« EelmineJätka »
noxion with the same "gros-là.". In the sequel to 449, and vol. i. p. 390. There were Adamses at
Consuelo,' 'La Comtesse de Rudolstadt,' Con- Writtle (vol. ii. p. 64) early in the last century, suelo, in her journal, which she had to write and about then a Thomas Adams married Mary secretly when in the state prison of Spandau, in Rebow, of Layer-Breton (vol. i. p. 410); bat there speaking of the new prison adjutant, M. Mayer, is nothing mentioned by Morant to show that these says :
were related to the baronets, or that they "Je ne pouvais plus le méconnaître; sauf qu'il a pris were descendants of either Robert and Simon encore plus d'embonpoint, c'est le même homme, avec Adams, who presented to the living of Pardon in son air avenant, sans façon, son regard faux, sa perfide 1558, or of Theophilus Adams, who beld some bonhomie, et son broum, broum éternel
, comme s'il property at White Colne in 1592... It might bạ faisait une étude de trompette avec sa bouche.”Chap. xix.
worth while referring to 'The Visitations of Essex, JONATHAN BOUCHIER. printed by the Harleian Society. The second
volume contains sundry miscellaneous pedigrees as RODGER’S-BLAST (8th S. iii. 106).-Is not this well as Berry's pedigrees and a full general index. word connected with Roger, the name for a bull
H. G. GRIFFINHOOFR. -& word into whose applications research is un- 34, St. Petersburg Place, W. desirable ?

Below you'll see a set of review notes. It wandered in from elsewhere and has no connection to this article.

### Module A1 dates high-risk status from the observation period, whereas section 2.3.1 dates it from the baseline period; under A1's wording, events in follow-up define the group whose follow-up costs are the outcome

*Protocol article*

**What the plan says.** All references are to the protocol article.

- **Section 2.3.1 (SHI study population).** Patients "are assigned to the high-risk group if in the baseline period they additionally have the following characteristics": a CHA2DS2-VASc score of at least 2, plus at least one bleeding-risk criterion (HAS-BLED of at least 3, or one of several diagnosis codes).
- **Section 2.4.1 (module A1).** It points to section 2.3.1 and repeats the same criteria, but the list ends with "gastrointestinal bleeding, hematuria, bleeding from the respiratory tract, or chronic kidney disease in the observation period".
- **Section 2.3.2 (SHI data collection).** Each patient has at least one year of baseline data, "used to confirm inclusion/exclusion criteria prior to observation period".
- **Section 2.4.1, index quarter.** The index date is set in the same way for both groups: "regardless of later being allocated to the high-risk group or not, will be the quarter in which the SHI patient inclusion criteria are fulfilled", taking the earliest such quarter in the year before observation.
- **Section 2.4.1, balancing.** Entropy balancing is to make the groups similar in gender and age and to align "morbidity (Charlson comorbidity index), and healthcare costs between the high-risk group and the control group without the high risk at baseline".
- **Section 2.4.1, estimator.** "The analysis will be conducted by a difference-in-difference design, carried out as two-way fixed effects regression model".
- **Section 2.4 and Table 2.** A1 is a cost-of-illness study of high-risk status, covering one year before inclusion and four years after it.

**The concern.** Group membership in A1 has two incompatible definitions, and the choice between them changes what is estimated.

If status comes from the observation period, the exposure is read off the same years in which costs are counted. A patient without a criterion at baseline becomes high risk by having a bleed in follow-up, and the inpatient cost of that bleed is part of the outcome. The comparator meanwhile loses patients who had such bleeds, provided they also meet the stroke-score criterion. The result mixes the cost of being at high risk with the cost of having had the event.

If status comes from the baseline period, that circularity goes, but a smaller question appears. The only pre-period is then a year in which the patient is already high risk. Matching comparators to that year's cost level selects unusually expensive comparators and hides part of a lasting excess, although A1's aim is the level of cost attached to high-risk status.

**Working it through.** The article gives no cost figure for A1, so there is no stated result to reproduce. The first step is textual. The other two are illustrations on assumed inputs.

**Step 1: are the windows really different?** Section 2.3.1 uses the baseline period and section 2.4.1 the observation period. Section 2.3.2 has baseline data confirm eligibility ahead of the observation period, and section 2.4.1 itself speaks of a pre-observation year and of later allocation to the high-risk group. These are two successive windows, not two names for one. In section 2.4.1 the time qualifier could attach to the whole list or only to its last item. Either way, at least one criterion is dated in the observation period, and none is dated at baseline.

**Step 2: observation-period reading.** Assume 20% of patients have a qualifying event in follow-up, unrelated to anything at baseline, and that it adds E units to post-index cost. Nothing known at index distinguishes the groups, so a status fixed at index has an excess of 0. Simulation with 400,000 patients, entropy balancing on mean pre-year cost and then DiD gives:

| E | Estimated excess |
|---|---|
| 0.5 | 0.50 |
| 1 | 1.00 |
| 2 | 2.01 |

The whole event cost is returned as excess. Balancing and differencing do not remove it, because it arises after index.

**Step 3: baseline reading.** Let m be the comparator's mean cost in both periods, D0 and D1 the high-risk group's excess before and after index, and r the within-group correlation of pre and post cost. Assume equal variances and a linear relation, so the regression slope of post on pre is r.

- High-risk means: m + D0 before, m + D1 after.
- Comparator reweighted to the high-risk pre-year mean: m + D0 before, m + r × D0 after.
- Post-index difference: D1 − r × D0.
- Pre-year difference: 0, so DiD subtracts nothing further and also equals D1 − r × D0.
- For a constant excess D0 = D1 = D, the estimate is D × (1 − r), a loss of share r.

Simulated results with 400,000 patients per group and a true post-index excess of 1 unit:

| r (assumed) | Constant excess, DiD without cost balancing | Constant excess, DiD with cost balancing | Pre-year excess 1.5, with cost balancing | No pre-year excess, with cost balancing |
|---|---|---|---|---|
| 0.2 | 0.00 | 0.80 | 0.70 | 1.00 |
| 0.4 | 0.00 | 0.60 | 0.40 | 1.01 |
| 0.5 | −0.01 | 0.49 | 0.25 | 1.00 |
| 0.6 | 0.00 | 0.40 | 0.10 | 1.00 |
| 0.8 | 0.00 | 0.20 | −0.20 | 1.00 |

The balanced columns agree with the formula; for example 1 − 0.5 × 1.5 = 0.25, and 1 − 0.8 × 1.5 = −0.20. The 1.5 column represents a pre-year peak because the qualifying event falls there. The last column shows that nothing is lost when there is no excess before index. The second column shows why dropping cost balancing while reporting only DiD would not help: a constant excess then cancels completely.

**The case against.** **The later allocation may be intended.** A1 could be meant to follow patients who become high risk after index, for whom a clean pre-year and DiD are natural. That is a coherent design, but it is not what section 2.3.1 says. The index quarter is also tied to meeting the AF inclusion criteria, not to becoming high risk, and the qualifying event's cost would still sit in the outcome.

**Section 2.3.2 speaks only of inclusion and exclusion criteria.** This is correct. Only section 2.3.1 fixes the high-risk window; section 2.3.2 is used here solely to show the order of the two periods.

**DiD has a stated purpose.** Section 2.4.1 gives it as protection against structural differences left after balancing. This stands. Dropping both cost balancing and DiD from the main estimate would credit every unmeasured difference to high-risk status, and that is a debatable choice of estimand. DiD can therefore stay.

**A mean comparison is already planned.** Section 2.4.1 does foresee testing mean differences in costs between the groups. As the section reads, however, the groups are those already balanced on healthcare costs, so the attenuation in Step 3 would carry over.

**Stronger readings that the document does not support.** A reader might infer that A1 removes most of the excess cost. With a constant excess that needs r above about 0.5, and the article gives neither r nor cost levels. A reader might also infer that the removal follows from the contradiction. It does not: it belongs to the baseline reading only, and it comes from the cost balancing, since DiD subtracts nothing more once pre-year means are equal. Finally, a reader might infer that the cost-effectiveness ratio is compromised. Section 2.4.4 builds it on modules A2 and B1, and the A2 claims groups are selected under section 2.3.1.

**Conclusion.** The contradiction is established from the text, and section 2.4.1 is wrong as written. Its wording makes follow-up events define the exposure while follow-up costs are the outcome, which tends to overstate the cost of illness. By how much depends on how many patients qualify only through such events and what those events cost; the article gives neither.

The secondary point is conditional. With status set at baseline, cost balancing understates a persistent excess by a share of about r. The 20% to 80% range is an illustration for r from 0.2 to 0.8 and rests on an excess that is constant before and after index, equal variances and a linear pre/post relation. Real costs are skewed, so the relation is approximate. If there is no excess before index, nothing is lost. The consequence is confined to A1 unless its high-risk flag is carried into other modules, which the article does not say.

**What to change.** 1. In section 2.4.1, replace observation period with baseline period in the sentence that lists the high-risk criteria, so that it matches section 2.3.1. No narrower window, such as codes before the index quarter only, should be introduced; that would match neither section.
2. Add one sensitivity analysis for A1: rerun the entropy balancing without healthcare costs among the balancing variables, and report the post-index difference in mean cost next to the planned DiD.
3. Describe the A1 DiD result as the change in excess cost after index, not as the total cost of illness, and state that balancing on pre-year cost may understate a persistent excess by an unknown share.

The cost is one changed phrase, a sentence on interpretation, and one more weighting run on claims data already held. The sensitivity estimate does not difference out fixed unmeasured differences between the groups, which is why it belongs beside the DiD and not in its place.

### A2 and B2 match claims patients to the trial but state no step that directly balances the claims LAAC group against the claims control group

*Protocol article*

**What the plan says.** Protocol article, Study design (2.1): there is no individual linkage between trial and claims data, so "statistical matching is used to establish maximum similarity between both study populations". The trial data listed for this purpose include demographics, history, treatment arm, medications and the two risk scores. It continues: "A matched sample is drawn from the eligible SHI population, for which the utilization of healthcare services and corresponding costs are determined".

E. H. M.
“TAE Zoo": TRAM (8th S. iii. 96). — The The DOVER SLAVE TRADE (8th S. iii. 109, etymology of tram has been often dealt with in 253).—The form of receipt, which I copy from one your columns, and so far back as 1861 (2nd S. xii. in my possession, on the part of the Royal African 276) a correspondent, J. N., quoted some words, Company of England, may perhaps be of interest : as is from an Act of Parliament of 1794, to prove
"No. 13. On the 26th day of July, 1685. Received of that the derivation of the word from Outram is_a Mr. Robe Woolly for Tho. Barnes the sum of Two hun-chronological absurdity. His note runs :dred pounds, on acc of Lot 23:30, sold to him on the
“In 1794 Mr. Homfrary [sic] obtained an Act of 17th day of this Inst. By the Royal African Company Parliament for the construction of an 'iron dram-road, of England for whose_use I receive the same. For my tram-road, or rail-way' between Cardiff and Merthyr Mr. Robi Williamson, Treasurer. Jos. White. (£200.)" Tydvil."